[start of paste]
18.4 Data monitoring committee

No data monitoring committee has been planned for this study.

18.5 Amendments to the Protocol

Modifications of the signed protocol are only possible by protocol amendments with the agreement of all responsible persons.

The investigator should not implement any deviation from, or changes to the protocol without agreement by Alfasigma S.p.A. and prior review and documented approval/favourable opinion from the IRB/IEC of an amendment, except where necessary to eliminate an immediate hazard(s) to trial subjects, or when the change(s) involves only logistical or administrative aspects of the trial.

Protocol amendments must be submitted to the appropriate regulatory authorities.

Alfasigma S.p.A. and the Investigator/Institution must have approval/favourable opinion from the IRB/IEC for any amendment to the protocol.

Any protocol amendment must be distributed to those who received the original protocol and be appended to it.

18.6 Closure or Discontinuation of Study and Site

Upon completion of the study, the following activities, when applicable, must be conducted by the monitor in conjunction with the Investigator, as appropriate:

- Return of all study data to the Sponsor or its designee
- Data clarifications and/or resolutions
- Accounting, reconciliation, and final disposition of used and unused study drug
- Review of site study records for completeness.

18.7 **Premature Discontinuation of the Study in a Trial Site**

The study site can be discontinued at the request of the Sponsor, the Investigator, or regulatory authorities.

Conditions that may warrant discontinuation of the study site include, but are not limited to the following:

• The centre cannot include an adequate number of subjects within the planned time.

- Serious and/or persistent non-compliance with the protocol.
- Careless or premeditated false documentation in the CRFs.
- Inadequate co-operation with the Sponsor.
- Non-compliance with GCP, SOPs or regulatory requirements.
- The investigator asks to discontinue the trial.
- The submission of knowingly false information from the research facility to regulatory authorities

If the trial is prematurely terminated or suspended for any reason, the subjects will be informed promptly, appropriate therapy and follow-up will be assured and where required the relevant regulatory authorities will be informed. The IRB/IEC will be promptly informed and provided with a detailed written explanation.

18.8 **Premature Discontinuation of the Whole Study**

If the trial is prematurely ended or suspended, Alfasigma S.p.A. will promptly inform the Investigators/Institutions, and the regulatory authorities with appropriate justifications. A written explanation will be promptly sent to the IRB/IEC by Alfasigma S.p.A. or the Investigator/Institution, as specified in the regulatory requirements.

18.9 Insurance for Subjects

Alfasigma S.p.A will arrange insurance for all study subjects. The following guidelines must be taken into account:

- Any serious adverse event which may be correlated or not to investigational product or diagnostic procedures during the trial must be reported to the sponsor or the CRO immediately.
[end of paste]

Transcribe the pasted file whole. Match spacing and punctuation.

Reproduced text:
18.4 Data monitoring committee

No data monitoring committee has been planned for this study.

18.5 Amendments to the Protocol

Modifications of the signed protocol are only possible by protocol amendments with the agreement of all responsible persons.

The investigator should not implement any deviation from, or changes to the protocol without agreement by Alfasigma S.p.A. and prior review and documented approval/favourable opinion from the IRB/IEC of an amendment, except where necessary to eliminate an immediate hazard(s) to trial subjects, or when the change(s) involves only logistical or administrative aspects of the trial.

Protocol amendments must be submitted to the appropriate regulatory authorities.

Alfasigma S.p.A. and the Investigator/Institution must have approval/favourable opinion from the IRB/IEC for any amendment to the protocol.

Any protocol amendment must be distributed to those who received the original protocol and be appended to it.

18.6 Closure or Discontinuation of Study and Site

Upon completion of the study, the following activities, when applicable, must be conducted by the monitor in conjunction with the Investigator, as appropriate:

- Return of all study data to the Sponsor or its designee
- Data clarifications and/or resolutions
- Accounting, reconciliation, and final disposition of used and unused study drug
- Review of site study records for completeness.

18.7 **Premature Discontinuation of the Study in a Trial Site**

The study site can be discontinued at the request of the Sponsor, the Investigator, or regulatory authorities.

Conditions that may warrant discontinuation of the study site include, but are not limited to the following:

• The centre cannot include an adequate number of subjects within the planned time.

- Serious and/or persistent non-compliance with the protocol.
- Careless or premeditated false documentation in the CRFs.
- Inadequate co-operation with the Sponsor.
- Non-compliance with GCP, SOPs or regulatory requirements.
- The investigator asks to discontinue the trial.
- The submission of knowingly false information from the research facility to regulatory authorities

If the trial is prematurely terminated or suspended for any reason, the subjects will be informed promptly, appropriate therapy and follow-up will be assured and where required the relevant regulatory authorities will be informed. The IRB/IEC will be promptly informed and provided with a detailed written explanation.

18.8 **Premature Discontinuation of the Whole Study**

If the trial is prematurely ended or suspended, Alfasigma S.p.A. will promptly inform the Investigators/Institutions, and the regulatory authorities with appropriate justifications. A written explanation will be promptly sent to the IRB/IEC by Alfasigma S.p.A. or the Investigator/Institution, as specified in the regulatory requirements.

18.9 Insurance for Subjects

Alfasigma S.p.A will arrange insurance for all study subjects. The following guidelines must be taken into account:

- Any serious adverse event which may be correlated or not to investigational product or diagnostic procedures during the trial must be reported to the sponsor or the CRO immediately.